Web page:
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Sep 27, 2023

More than seven in 10 companies lag in ESG data-assurance readiness

Large caps more confident of having ESG disclosures independently assessed than small firms, study finds

Only 25 percent of companies feel ready to have their ESG data externally audited, according to new research from the KPMG ESG Assurance Maturity Index 2023.

The research finds that only a limited number of companies think they have the right ESG policies, skills, systems and strategy in place as new voluntary frameworks loom ahead of the 2024 reporting cycle.

The International Sustainability Standards Board disclosure requirements, the European Sustainability Reporting Standards implemented by the Corporate Sustainability Reporting Directive and the SEC’s climate-related disclosure rule all mark a significant shift in the way companies approach sustainability reporting. And while all those frameworks remain voluntary for companies, investors’ expectations stay high and are increasingly aligned with the quality of businesses’ ESG reporting.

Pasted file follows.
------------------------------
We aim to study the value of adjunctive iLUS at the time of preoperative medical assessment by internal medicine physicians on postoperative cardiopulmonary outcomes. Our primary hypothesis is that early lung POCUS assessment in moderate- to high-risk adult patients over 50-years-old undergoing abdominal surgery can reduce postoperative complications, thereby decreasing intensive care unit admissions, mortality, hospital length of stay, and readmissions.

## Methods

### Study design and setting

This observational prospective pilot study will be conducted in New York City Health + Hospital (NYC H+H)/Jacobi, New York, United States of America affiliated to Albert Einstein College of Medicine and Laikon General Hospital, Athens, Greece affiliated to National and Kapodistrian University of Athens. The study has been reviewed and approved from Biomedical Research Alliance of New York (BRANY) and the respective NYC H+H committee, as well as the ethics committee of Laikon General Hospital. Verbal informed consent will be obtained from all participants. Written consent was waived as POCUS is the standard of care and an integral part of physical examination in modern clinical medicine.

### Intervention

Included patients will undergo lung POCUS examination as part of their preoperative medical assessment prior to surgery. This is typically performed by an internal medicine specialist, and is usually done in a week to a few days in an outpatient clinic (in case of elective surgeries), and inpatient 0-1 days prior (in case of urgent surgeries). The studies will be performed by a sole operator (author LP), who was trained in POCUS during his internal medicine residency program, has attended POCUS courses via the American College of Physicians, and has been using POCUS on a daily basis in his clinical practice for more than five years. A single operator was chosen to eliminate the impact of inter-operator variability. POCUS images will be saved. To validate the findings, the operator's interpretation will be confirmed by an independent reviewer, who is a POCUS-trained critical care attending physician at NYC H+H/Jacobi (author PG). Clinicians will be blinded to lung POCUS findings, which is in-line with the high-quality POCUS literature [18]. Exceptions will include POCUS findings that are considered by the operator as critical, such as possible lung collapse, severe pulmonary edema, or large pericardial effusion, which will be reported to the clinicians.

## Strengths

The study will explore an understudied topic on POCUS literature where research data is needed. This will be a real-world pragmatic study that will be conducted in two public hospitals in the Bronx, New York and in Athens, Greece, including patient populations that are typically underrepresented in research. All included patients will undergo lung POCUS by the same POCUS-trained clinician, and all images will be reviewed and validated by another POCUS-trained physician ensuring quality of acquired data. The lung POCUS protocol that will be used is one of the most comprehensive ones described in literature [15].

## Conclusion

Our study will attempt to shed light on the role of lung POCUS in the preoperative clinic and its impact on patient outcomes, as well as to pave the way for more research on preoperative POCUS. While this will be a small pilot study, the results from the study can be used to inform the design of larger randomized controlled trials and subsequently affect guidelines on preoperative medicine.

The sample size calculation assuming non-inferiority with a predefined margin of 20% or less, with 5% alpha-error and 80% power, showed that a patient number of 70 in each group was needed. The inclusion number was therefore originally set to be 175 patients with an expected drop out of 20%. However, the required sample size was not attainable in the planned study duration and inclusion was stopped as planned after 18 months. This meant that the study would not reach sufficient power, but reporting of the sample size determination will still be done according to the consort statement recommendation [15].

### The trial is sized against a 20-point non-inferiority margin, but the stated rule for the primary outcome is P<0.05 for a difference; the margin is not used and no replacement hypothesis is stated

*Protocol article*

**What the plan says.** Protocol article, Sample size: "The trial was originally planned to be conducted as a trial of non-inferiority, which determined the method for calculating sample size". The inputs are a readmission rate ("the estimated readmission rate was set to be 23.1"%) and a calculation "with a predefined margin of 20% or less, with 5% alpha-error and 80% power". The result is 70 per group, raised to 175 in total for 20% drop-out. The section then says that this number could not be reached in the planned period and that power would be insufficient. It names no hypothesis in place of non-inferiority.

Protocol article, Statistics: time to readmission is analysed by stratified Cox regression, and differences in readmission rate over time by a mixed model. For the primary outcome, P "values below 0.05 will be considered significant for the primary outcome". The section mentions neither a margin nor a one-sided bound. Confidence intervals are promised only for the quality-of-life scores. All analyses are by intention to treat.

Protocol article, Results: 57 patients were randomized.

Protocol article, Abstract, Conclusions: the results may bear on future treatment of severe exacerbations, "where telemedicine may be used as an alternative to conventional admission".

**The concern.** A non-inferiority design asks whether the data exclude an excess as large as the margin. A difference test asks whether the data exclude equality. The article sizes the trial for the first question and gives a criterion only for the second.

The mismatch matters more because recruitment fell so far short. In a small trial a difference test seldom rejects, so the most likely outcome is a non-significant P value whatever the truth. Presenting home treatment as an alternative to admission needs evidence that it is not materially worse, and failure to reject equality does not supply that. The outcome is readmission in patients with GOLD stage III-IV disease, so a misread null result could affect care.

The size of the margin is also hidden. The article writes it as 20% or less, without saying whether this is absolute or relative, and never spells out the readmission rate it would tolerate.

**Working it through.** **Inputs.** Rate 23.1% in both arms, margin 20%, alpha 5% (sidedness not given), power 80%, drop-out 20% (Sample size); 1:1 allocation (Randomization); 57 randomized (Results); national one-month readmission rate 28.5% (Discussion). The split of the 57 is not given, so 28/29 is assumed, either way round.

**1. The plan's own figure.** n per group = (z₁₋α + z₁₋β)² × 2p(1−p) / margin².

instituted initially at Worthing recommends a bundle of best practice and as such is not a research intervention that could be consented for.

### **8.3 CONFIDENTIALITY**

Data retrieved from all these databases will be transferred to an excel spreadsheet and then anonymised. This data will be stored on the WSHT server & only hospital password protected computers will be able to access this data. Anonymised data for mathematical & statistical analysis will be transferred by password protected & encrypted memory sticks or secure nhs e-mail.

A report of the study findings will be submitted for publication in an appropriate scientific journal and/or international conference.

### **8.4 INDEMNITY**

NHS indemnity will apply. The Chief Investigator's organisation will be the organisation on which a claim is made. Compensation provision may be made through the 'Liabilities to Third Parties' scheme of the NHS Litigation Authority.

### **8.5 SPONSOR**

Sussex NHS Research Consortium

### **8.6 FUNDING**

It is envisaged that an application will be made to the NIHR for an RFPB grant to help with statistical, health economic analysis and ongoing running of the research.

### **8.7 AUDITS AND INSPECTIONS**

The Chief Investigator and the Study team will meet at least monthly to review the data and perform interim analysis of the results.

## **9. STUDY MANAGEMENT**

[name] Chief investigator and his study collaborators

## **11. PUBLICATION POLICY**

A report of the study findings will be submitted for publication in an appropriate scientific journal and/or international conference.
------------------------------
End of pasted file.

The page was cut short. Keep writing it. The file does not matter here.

KPMG’s study finds more than half of companies that feel least ready for ESG assurance highlight a challenge in having to balance their goals with the profit expectations of shareholders. It also shows that ESG assurance is linked to board engagement on ESG issues, the amount of regular ESG training and the amount of data quality control for ESG data.

‘Being ESG assurance-ready means identifying the relevant regulatory framework and having the right metrics with robust systems, processes, controls and governance for collecting and managing the data,’ says Larry Bradley, global head of audit at KPMG.

He encourages firms to get ready now ahead of next year’s reporting cycle and stresses that doing so ‘will give companies an advantage not only when it comes to meeting new requirements but [also in] capturing the benefits of ESG assurance.’

The KPMG index captures the views of senior executives and board members at 750 companies across industries, global regions and revenue sizes, measuring the progress companies have made in key areas. Data points on company sizes indicate, perhaps not surprisingly, that large-cap companies are more prepared for their ESG data to be externally audited than smaller businesses.

Respondents highlight several benefits in having their data assured, including greater market share, innovation, stronger reputation and reduced costs.